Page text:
Python Interview Questions

To succeed in IT, not only do you have to master the art of undergoing interviews, but also the art of giving them. As a competent Python developer, you must be able to answer all interview questions with authority and lucidity. As a recruiter, you must be able to formulate a comprehensive list of questions, pertinent to the job description. Don’t expect a fresh grad to paint you a holistic picture of your prospective system’s architecture, and don’t gauge the wisdom of a system architect by asking them about syntax.

Python is a beautiful and sleek language, with stable, scalable, and renowned frameworks like Django, Flask, and Pyramid, used by a constantly growing community. Let’s take a look at some of the questions that will help you touch all of its (or the most important) bases during a recruiter interview:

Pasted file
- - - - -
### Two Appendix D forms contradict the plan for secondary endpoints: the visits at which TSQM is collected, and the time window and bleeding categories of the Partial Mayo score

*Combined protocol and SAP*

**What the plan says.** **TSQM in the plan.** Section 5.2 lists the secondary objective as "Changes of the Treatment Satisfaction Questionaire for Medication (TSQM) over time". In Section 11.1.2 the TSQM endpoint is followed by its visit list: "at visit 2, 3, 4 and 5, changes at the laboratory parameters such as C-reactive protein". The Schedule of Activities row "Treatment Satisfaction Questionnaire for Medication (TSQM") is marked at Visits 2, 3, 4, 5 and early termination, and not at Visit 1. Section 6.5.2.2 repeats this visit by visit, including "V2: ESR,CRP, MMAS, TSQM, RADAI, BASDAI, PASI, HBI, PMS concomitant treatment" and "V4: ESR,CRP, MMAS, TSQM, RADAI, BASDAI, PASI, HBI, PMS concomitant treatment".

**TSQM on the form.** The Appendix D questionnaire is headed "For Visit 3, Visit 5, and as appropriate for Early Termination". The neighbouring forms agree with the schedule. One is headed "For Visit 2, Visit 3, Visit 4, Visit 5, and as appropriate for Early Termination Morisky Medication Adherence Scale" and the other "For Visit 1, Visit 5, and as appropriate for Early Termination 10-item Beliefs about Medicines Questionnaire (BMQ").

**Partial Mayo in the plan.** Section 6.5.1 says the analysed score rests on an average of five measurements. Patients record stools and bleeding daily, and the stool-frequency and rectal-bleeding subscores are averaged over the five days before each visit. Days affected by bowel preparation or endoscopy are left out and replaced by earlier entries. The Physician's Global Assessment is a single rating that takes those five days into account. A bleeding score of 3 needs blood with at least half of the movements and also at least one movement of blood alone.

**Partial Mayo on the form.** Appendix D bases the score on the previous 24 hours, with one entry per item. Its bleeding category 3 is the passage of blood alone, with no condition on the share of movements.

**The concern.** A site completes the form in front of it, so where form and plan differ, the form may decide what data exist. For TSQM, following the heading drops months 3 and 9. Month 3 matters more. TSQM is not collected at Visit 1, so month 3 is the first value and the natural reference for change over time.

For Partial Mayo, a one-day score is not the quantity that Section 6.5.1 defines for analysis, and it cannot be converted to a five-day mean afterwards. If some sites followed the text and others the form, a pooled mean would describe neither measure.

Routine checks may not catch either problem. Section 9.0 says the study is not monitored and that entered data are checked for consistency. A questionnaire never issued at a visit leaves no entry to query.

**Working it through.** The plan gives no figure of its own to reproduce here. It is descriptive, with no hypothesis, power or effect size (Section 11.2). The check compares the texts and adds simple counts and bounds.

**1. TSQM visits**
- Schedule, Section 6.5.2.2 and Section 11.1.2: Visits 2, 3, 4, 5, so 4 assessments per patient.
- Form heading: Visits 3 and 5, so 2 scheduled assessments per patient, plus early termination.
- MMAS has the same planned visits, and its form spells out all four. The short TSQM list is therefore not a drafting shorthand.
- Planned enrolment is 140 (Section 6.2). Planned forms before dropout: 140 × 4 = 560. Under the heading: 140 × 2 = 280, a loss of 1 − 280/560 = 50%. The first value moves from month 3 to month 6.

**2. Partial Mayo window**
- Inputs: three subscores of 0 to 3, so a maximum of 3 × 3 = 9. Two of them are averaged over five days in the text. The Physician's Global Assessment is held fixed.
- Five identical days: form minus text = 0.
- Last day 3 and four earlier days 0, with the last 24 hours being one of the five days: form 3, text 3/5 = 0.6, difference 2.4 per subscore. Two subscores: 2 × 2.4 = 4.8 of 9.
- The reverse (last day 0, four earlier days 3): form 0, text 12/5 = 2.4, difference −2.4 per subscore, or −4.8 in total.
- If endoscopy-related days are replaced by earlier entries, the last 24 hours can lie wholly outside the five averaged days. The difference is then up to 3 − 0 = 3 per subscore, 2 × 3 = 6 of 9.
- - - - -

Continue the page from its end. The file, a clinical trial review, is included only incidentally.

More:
1 – Briefly explain the execution process of a Python file?


Python is an interpreted language. The Python interpreter, behind the scenes, converts your source code into bytecode (.pyc files), and then executes them for you.

Red Flags:

  1. Not sure about the difference between compilation and interpretation.
  2. No knowledge of .pyc files and/or their difference from .py files.

2 – We know that Python is an object-oriented language, but does it have access specifiers?


No. Python is a modern object-oriented language which considers the use of access specifiers (like private and public in C++) as primitive and redundant.

Red Flags:

  1. Don’t know what access specifiers are.

3 – How does the ternary operator work in Python? Can you assign a value to a variable within a ternary operator?